And this somehow prevents guys from breathing infectious particles on each other?
We’re going to find out pretty soon whether it will be possible to play NFL football this year. Thus far, the league has seen a smattering of positive coronavirus tests, but that’s before guys started reporting to training camp. Now that they’re showing up to team facilities to begin preseason work, players are going to be interacting with each other a lot more and the chances of spreading a highly contagious disease are obviously increased.
If the NFL is going to have a season this year, it’s going to have to avoid teamwide breakouts like we’ve seen in MLB with the Marlins and Cardinals. The league and the players’ union just approved changes to the CBA to deal with the threat of the virus. Players can be fined for refusing a coronavirus test and disciplined for engaging in activities deemed high-risk for virus transmission. Teams are renovating their training to facilitate social distancing sanitation. (The Chiefs have a 13-minute video on YouTube explaining their procedures.)
Not all of those COVID-era adjustments are equally effective, though. Check out what the Broncos are having players do on their way to the practice field.
Allow Aric DiLalla, a writer for the team’s website, explain what’s going on here.
Two minutes on Wikipedia taught me that nano-crystalline structures can be used for vapor deposition, such as metalorganic vapour-phase epitaxy, to coat a surface with a chemical vapor—in this case, sanitizer. Fancy! But will it really help prevent the spread of COVID-19?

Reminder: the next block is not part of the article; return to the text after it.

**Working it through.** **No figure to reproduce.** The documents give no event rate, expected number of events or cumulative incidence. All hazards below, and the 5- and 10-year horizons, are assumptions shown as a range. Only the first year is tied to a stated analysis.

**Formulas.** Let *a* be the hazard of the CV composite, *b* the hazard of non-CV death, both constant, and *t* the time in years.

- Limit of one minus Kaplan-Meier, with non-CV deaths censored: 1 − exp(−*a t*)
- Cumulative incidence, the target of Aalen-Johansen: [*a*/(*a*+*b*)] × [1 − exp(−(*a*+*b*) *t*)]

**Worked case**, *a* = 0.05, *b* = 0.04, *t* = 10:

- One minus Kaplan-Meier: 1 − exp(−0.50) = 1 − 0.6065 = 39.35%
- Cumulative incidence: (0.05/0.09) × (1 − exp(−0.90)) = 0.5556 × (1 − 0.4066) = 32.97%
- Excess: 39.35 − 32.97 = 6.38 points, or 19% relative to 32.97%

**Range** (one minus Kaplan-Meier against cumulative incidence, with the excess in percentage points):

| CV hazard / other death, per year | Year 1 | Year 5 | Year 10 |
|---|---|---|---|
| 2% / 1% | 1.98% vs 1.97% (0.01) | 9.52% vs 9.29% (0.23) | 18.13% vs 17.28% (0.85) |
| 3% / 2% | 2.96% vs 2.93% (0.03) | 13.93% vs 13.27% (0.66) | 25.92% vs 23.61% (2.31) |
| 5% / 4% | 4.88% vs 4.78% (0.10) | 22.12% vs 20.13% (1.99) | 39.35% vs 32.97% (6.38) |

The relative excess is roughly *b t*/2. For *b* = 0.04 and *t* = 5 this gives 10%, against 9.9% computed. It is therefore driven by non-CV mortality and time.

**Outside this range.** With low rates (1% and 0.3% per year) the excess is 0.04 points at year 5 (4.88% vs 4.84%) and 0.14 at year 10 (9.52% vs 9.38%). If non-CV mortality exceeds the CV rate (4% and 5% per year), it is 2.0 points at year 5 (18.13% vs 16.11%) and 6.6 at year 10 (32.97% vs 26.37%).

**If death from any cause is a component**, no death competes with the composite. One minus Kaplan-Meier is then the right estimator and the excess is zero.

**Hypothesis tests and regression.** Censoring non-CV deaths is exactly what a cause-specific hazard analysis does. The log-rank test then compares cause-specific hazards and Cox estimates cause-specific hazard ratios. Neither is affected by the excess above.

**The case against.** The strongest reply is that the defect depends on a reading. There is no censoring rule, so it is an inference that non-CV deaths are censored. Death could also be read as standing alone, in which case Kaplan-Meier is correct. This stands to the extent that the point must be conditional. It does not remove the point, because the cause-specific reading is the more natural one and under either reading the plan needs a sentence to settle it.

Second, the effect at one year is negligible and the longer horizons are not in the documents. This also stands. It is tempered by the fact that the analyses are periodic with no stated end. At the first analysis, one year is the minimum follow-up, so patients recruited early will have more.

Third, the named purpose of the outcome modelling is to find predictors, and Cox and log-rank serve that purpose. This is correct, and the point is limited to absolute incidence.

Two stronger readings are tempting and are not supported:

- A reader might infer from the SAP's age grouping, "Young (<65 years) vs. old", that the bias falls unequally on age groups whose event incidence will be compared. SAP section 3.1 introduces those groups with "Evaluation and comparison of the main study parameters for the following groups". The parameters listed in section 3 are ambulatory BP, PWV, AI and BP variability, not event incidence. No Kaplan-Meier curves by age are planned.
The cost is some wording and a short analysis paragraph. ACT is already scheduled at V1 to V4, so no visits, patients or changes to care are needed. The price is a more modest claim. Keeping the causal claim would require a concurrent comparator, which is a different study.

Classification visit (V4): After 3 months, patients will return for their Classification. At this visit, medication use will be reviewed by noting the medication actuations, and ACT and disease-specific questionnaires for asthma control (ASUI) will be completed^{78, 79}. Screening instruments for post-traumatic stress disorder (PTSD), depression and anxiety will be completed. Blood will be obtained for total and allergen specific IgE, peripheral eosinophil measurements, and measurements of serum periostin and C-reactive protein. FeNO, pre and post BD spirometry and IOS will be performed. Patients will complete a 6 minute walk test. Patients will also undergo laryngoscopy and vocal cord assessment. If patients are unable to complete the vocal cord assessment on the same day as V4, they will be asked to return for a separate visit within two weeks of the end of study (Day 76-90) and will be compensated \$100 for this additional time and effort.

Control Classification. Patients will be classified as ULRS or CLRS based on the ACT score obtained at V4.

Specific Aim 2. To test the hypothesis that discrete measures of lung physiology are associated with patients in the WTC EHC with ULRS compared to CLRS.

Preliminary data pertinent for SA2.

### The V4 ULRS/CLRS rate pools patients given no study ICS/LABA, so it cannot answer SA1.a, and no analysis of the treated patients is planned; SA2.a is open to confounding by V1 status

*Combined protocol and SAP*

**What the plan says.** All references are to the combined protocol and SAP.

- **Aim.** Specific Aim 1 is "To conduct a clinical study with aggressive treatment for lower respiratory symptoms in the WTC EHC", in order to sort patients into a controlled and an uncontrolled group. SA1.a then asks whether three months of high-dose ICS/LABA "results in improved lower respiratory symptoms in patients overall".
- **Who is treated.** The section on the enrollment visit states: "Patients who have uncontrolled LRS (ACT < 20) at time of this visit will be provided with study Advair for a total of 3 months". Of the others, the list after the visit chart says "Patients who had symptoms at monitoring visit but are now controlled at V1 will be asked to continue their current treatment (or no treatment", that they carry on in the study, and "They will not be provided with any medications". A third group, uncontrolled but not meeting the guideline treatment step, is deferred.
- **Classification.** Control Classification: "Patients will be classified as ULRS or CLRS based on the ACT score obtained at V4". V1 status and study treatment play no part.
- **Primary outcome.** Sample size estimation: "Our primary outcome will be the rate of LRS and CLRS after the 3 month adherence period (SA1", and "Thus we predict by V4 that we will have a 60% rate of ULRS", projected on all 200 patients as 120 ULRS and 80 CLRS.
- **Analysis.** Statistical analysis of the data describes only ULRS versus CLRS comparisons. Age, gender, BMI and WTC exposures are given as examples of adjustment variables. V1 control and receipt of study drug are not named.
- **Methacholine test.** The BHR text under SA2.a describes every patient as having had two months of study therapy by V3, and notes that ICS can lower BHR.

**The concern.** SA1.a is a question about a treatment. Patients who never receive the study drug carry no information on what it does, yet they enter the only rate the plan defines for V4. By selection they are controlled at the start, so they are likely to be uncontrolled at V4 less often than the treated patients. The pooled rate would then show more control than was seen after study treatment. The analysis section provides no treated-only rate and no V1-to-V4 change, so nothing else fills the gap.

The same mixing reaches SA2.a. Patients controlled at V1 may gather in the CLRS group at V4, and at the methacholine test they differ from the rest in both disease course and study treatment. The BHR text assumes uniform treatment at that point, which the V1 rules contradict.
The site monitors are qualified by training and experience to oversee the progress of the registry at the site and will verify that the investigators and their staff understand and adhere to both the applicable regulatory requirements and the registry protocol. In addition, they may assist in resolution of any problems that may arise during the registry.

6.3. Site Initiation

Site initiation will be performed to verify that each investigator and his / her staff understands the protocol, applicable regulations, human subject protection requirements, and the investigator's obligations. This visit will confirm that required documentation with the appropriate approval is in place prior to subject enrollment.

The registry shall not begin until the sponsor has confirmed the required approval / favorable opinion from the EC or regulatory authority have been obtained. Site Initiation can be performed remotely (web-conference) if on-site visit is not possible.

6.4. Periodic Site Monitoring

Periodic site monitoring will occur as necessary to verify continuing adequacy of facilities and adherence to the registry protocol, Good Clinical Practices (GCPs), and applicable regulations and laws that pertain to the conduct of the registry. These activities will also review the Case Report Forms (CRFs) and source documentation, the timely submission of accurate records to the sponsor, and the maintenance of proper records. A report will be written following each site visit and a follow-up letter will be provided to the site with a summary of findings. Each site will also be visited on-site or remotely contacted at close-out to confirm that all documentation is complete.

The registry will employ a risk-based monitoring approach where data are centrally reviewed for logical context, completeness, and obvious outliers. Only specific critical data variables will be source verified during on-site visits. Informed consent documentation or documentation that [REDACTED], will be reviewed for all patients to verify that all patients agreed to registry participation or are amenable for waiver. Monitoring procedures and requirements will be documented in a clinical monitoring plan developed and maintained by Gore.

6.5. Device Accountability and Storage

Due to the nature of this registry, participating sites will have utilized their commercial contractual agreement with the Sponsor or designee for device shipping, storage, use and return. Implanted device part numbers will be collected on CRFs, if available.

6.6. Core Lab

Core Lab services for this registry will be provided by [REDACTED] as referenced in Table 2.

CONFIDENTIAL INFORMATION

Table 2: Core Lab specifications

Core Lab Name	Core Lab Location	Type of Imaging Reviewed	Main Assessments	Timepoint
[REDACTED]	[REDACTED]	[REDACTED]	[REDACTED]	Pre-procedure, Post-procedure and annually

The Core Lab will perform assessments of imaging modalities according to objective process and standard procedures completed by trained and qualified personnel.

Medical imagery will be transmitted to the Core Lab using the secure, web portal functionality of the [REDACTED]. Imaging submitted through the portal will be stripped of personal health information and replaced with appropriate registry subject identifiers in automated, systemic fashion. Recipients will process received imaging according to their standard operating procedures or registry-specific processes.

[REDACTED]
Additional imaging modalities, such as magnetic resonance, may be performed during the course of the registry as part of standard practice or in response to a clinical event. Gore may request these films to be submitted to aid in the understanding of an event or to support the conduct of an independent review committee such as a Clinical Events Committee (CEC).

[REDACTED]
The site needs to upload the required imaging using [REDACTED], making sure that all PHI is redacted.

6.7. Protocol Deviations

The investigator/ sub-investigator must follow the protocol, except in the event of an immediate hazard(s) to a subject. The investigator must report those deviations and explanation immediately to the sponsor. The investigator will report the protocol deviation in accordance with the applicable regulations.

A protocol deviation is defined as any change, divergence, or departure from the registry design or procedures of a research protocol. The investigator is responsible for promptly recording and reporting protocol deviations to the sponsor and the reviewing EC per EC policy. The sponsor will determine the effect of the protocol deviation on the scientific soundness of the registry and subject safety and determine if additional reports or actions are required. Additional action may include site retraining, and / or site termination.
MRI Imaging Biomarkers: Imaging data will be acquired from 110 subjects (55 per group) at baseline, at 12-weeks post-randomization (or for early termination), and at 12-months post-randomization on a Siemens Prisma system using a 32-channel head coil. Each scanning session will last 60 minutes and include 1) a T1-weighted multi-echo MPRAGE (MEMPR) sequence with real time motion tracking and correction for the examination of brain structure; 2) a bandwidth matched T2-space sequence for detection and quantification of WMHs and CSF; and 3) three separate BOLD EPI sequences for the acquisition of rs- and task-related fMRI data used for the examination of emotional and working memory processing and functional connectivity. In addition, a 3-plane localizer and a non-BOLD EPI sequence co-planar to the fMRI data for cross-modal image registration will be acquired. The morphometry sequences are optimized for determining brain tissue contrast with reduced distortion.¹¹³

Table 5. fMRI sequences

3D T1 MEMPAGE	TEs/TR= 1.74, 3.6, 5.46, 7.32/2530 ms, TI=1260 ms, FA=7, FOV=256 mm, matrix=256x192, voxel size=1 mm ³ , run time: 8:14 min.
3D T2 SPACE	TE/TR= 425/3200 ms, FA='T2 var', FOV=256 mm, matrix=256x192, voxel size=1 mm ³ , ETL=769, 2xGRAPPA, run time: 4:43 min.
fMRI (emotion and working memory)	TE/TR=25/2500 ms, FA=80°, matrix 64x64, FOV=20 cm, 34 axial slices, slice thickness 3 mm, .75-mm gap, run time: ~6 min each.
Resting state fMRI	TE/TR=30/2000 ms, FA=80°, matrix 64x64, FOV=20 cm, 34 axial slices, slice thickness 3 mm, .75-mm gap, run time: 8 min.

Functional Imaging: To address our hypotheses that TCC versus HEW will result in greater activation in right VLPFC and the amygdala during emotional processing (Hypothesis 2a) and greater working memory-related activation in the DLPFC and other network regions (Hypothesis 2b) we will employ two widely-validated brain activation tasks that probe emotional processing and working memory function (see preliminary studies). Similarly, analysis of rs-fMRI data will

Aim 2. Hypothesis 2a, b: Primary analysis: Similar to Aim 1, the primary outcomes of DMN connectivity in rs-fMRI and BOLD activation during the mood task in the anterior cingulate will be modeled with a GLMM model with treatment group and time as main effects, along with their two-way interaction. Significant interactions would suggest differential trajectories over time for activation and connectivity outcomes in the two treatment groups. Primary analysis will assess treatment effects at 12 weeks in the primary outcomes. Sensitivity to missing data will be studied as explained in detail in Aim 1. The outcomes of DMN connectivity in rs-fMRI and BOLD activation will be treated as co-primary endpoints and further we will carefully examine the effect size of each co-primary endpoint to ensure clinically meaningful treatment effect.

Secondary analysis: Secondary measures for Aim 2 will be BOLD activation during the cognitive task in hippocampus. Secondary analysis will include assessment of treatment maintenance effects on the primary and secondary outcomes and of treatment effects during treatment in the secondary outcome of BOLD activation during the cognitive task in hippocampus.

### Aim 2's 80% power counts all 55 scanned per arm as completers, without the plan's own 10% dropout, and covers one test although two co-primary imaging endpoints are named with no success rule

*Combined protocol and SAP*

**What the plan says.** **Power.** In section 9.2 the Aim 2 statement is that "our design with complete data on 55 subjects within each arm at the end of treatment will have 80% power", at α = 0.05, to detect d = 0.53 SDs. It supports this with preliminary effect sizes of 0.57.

Even if it does do an adequate job of sanitizing a player’s clothes, that’s not how people become infected. A person infected with the virus spreads it through microscopic droplets of moisture that escape through the mouth and nose. You can do all the metalorganic vapour-phase epitaxy you want, but if Von Miller is face-to-face against Garrett Bolles in a drill and one of them is infected, it doesn’t matter how clean their jersey was when they walked on the practice field.
The Broncos’ magic mist reminded me of an article I read in The Atlantic last week headlined “Hygiene Theater Is a Huge Waste of Time.” Scientists are in agreement that surface transmission of the coronavirus is exceedingly rare. It’s highly unlikely (though not impossible) that you could become infected from touching something like an elevator button. The real risk is airborne transmission, which is what makes being around other people dangerous. When restaurants and other businesses boast about the “deep cleaning” they’re doing, it does little more than provide patrons with a false sense of security, the article argued.
The mist’s impact on the number of cases in Denver will probably be negligible. If the Broncos (and the rest of the NFL) follow all the guidelines laid out by the CDC and the league, hopefully we can have football in the fall.
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